49. Trade or business tools with life of 1 year or less

50. Worthless stock or securities

Source: 50 of the Most Easily Overlooked Tax Deductions

February 13, 2007   No Comments

Income Tax Advice: What Should I keep?

Income taxes are fast approaching. I’ve stumbled across some great information from the National Tax Advice Day website.

Records to hold on to:

  • General financial documents: You should keep pay stubs, W-2 forms, records of tips earned, receipts for big dollar items such as the purchase or sale of an automobile or home, records of investments along with contributions to retirement accounts, bank and brokerage statements, and 1099 forms.
  • Receipts for deductible items: When making payments toward a deductible item by credit card, electronic funds transfer or check, you’ll need to record the check number, dollar amount, payee’s name and date of the transaction. If you make a payment in cash you should get a signed and dated receipt showing the amount and reason for the payment.
  • Insurance and medical records: Hold on to papers regarding insurance claims and medical expenses along with dates and specifics as to what was paid for and when.
  • Theft or loss documentation: Theft loss should be documented, including value, the date the property was first noticed missing and proof that it was yours.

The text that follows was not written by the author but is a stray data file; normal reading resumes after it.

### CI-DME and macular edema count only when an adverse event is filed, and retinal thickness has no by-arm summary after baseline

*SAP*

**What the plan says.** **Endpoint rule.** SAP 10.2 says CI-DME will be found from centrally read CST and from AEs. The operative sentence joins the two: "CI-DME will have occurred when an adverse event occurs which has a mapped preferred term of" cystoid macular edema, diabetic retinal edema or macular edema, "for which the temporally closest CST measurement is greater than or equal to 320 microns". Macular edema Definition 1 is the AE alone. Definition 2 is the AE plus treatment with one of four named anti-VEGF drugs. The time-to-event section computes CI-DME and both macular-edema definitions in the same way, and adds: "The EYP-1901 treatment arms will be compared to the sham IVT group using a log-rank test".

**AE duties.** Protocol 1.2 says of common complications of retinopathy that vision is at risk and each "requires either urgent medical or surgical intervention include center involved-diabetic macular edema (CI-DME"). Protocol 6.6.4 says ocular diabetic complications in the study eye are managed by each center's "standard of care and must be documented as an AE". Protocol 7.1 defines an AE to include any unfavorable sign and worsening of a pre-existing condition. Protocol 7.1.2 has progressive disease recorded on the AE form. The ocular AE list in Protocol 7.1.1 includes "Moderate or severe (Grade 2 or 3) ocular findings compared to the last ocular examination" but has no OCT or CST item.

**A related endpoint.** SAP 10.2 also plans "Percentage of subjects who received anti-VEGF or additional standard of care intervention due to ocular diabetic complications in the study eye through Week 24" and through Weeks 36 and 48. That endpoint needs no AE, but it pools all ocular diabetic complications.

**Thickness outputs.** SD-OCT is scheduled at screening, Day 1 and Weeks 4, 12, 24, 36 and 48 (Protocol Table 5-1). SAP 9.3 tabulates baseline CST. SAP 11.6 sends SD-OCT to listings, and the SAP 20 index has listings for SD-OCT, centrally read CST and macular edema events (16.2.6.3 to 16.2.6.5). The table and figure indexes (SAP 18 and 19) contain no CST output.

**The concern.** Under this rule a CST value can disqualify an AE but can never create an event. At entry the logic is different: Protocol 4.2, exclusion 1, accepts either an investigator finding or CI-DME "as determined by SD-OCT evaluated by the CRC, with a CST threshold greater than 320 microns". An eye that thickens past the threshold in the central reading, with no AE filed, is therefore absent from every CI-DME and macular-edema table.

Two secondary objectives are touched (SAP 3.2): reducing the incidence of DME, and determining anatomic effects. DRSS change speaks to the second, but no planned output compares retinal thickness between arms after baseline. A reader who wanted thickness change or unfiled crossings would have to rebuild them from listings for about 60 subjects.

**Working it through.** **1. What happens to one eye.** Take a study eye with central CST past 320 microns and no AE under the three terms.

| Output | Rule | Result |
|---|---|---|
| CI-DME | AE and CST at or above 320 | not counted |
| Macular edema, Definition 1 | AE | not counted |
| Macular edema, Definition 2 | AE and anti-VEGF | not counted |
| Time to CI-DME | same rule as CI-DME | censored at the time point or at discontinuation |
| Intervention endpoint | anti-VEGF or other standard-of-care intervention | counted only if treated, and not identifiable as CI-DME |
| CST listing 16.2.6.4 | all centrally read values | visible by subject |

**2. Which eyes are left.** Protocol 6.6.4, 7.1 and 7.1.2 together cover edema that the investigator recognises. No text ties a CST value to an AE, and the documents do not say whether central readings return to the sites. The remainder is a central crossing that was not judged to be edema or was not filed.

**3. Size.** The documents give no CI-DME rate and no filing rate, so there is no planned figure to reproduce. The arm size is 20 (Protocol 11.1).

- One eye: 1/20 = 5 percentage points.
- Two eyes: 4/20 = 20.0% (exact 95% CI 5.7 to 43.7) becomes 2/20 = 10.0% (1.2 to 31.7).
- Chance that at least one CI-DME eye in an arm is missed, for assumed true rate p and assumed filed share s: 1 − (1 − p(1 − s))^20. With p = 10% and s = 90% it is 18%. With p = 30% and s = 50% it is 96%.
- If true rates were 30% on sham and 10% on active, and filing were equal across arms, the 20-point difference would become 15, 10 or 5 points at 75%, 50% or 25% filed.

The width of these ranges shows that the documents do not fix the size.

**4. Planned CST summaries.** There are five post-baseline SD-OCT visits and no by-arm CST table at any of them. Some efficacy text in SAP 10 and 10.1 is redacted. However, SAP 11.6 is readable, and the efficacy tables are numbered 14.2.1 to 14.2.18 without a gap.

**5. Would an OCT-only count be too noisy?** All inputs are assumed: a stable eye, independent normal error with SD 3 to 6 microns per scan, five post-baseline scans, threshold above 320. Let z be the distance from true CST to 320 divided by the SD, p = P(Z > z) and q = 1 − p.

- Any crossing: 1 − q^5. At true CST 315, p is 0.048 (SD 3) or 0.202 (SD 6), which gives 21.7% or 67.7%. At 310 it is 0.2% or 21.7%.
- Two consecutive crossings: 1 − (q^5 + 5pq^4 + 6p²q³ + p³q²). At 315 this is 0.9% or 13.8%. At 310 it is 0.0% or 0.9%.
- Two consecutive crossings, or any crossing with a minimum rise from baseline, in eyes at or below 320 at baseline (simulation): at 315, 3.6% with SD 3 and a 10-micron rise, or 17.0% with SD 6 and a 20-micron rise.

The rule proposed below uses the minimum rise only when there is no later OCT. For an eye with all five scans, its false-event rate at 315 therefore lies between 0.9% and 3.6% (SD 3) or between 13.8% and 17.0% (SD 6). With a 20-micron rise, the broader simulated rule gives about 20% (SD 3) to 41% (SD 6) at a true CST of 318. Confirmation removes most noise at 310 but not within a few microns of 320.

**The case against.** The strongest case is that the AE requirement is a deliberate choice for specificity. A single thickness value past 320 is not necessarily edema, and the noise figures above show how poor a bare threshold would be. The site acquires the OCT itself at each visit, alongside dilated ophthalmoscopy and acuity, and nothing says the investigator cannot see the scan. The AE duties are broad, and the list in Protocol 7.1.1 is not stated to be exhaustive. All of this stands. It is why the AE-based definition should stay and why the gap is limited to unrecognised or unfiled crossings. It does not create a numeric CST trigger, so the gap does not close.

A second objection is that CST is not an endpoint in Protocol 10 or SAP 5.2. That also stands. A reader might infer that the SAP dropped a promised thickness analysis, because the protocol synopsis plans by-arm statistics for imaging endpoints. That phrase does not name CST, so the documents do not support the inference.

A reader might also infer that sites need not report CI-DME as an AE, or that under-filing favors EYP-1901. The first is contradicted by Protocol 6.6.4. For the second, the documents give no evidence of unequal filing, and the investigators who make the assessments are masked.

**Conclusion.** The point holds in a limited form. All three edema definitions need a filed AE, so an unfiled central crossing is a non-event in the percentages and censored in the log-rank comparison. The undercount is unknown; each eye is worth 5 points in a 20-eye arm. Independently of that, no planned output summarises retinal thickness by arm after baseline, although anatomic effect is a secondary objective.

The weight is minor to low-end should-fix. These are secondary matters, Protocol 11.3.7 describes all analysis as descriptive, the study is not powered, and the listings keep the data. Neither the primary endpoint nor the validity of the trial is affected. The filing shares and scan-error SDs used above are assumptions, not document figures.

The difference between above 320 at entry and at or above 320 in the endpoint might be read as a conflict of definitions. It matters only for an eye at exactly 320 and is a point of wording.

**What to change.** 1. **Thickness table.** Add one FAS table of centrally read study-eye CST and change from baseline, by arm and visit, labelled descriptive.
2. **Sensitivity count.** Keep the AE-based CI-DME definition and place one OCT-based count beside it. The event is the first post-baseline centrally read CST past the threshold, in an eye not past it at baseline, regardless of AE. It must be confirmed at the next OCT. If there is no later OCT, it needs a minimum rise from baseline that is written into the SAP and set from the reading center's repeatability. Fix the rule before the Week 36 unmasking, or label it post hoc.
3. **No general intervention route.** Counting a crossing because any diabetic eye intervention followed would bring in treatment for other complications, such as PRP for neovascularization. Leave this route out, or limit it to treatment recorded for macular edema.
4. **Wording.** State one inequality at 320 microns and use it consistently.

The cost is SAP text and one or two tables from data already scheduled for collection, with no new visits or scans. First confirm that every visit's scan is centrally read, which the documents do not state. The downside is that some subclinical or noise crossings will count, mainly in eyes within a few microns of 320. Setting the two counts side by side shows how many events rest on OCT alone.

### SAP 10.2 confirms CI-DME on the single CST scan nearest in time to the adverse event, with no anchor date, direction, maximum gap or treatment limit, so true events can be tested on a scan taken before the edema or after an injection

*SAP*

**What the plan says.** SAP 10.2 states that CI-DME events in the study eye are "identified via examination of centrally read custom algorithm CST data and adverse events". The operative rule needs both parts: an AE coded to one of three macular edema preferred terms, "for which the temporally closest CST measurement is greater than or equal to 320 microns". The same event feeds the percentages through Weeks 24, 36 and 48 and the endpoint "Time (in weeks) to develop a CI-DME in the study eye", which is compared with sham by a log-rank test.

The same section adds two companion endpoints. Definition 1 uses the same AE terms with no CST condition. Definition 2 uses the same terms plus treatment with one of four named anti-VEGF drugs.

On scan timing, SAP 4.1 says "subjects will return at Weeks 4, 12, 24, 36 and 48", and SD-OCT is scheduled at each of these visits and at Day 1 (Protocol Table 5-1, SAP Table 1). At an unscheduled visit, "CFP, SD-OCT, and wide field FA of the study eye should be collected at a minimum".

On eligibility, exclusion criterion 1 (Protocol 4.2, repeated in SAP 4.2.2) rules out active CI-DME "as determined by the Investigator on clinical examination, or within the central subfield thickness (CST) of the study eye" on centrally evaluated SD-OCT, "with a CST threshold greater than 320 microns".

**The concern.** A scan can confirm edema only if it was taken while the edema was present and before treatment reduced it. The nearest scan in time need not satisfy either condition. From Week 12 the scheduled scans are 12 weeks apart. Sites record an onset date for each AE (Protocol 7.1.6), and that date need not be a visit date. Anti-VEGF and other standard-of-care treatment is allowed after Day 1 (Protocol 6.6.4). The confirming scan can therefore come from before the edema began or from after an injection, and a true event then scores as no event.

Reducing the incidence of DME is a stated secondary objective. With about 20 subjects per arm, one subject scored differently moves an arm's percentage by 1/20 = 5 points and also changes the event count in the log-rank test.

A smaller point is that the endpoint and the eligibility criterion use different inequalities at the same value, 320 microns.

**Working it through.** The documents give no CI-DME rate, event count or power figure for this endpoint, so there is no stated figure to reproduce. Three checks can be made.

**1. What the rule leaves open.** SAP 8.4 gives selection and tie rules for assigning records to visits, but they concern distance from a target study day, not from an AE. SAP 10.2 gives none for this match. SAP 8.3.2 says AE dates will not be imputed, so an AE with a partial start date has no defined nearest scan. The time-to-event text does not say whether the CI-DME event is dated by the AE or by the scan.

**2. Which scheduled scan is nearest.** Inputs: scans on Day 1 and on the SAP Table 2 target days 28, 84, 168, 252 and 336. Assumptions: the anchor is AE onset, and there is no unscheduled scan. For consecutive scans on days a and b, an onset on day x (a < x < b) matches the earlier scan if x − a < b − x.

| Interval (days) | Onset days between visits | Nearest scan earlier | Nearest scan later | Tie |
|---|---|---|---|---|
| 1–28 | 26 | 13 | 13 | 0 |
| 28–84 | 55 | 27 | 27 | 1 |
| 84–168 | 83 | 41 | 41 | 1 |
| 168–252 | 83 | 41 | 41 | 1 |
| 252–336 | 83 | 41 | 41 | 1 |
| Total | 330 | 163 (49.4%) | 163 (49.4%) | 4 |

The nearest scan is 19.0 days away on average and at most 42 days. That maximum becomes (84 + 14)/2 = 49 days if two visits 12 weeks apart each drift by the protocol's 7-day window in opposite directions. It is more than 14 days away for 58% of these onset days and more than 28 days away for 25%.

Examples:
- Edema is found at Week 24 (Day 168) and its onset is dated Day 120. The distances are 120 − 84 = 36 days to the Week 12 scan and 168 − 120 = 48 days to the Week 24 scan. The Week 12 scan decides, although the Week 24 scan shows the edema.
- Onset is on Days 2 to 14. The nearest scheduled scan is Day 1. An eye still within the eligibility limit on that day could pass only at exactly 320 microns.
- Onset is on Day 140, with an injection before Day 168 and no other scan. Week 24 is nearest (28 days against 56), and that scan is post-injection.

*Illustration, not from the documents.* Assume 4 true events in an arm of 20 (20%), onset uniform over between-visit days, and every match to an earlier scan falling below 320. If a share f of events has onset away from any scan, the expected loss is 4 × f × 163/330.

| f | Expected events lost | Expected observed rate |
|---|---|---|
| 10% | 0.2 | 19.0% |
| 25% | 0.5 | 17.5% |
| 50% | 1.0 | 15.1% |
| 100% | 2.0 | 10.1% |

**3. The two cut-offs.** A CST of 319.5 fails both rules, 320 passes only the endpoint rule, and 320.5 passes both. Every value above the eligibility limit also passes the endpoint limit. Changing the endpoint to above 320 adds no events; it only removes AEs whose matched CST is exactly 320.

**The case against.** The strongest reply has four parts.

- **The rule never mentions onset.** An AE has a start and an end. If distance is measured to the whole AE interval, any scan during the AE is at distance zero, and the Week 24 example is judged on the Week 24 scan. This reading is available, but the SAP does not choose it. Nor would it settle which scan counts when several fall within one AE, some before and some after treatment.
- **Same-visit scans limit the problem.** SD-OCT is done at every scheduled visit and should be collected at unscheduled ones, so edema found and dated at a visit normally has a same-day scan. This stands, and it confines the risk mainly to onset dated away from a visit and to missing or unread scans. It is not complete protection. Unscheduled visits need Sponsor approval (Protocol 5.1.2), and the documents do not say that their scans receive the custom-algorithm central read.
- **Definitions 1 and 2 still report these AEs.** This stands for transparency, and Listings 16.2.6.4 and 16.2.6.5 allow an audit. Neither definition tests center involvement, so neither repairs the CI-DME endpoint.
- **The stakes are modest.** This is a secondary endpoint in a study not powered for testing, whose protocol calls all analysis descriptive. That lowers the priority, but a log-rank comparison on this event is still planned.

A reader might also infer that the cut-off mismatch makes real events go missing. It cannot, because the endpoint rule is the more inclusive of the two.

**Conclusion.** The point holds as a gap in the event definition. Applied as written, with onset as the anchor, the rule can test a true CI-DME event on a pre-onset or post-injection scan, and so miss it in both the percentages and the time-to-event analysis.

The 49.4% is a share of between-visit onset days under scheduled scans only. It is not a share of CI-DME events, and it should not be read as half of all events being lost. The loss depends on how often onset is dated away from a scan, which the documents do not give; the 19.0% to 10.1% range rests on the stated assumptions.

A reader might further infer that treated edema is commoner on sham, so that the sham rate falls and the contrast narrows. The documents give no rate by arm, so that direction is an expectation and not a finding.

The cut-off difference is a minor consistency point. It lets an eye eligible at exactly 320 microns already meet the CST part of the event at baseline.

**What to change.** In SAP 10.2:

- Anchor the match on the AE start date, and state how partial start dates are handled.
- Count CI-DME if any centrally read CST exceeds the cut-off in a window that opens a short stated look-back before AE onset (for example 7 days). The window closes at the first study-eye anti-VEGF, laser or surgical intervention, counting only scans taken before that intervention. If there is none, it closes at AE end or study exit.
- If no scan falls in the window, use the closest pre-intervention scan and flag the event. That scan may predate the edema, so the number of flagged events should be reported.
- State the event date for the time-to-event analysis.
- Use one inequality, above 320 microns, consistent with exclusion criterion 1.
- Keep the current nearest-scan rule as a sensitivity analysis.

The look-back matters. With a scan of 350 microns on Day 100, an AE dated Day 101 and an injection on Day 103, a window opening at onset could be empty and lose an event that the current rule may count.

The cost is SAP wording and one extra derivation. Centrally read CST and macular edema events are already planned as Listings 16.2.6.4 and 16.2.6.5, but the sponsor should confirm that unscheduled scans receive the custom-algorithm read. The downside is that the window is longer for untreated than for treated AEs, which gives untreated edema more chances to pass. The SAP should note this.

• Gambling records: Gambling records should state the type of gambling activity, the amount won or lost, address or location of the establishment, names of others present with you and the date.
  • Charitable records: Charitable contributions of goods such as clothing or household items require a receipt, as do cash contributions of more than $75 when you receive goods or services in return for the donation. In addition, you must have written confirmation of any cash donation of $250 or more before you can deduct it. Be sure to log out-of-pocket expenses for charitable work such as: mileage, parking fees, tolls, bus or taxi fares. Record the name of the charity, the date of the expenses and the amount.
  • Self-employment records: If you are self-employed or use your home for business, you will need to keep a special set of records. Consult with one of our tax professionals for additional information.
  • It’s a good idea to keep your records in order by date, broken down by category. Organizing your receipts, pay stubs and various financial forms as the year goes along will make it easier to get the numbers you need when it’s time to file your tax return. Several software programs on the market are designed to help you maintain records; however you should still hold on to original receipts and tax forms. It’s a good idea to use a folder, envelope or binder to keep all of your records for the tax year together and then store these yearly files away in boxes or on shelves for later reference.
    You should keep your records a minimum of three years but our tax professionals recommend a minimum of seven years. Even though you may not need to hold on to these records for tax purposes, you may wish to maintain them for proof to creditors or for use in insurance claims. The IRS does recommend that you keep copies of your W-2 forms until you’re eligible for retirement in case there’s a discrepancy.

    January 30, 2007   No Comments